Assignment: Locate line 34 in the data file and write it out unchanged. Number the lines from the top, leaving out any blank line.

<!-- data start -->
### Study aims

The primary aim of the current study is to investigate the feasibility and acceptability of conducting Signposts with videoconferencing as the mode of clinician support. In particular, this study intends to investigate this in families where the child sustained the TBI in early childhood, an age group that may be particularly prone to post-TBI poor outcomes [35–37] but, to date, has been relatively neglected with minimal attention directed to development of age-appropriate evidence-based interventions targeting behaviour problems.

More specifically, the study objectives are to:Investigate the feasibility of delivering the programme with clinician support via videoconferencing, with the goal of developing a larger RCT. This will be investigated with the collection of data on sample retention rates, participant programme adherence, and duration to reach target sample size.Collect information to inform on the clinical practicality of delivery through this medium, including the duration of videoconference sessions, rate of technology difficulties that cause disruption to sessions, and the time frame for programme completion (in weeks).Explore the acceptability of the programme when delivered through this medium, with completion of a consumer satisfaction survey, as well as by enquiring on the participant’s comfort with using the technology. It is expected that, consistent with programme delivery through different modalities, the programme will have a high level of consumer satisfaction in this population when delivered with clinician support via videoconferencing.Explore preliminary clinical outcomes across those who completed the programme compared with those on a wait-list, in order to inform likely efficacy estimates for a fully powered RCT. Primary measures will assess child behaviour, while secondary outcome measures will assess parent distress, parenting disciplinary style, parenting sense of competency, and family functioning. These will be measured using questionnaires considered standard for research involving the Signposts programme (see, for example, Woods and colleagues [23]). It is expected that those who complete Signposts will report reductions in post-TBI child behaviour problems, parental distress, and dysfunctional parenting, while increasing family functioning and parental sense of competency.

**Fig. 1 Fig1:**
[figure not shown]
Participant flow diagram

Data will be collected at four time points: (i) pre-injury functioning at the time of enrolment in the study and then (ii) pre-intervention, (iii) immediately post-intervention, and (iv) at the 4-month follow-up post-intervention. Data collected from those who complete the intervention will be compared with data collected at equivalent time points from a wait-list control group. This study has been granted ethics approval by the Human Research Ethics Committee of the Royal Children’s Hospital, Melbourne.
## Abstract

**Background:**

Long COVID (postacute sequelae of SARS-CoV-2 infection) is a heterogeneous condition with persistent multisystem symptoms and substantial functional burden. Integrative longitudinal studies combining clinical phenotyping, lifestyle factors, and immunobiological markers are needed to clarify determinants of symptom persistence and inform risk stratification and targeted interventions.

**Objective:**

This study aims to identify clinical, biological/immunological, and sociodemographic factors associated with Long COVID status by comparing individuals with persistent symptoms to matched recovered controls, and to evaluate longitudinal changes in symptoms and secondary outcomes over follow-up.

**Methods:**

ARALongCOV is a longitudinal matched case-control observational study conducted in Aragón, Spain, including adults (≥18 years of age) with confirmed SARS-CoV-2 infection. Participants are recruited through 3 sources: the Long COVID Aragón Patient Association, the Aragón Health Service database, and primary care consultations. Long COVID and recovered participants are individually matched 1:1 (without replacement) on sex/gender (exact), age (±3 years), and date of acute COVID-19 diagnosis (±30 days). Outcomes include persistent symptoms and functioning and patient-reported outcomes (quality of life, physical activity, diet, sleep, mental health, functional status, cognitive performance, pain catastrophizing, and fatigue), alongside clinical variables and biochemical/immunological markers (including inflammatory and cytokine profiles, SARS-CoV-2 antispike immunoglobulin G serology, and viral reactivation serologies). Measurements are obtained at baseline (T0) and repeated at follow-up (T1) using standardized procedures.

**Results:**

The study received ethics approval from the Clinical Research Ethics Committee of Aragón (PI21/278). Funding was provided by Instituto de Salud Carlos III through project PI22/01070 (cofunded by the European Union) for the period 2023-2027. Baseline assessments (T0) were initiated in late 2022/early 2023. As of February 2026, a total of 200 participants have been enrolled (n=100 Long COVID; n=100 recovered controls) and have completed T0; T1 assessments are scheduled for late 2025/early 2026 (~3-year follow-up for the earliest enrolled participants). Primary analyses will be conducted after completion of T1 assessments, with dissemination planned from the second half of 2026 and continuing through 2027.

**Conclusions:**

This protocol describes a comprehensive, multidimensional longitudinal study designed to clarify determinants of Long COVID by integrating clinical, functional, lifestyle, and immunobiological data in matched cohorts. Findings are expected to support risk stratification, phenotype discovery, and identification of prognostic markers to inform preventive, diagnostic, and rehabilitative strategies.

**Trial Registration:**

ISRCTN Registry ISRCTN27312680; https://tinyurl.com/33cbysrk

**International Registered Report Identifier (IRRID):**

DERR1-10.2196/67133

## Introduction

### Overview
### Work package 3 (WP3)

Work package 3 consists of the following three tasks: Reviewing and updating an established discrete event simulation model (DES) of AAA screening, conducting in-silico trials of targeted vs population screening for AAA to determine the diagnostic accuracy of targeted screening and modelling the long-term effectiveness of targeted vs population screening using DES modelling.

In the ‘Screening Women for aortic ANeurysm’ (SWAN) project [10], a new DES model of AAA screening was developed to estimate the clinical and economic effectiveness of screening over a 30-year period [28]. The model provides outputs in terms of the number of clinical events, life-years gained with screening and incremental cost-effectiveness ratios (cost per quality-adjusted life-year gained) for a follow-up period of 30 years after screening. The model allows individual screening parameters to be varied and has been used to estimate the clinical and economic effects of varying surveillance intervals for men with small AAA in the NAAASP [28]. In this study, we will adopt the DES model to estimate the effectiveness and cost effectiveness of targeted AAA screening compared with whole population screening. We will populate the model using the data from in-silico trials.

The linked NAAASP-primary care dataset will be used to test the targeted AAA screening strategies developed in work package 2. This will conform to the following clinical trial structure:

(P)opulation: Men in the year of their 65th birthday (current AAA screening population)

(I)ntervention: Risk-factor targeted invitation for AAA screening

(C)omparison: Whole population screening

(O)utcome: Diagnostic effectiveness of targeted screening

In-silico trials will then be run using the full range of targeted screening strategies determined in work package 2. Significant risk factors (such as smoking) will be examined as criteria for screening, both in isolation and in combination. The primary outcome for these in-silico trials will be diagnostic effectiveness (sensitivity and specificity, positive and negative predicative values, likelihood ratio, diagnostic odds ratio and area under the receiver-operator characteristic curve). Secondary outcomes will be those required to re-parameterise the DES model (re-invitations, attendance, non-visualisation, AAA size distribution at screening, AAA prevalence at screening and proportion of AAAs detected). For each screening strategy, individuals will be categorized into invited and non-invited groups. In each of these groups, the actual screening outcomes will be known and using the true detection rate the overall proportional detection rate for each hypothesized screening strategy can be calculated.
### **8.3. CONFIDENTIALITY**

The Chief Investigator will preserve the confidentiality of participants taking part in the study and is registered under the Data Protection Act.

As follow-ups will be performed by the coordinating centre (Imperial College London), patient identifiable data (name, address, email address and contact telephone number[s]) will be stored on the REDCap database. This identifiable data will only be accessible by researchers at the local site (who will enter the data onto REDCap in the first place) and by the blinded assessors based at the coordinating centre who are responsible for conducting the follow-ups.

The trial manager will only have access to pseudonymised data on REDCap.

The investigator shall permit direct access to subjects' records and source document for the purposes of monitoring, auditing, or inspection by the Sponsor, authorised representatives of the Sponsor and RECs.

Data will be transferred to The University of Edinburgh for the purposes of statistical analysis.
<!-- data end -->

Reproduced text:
### **8.3. CONFIDENTIALITY**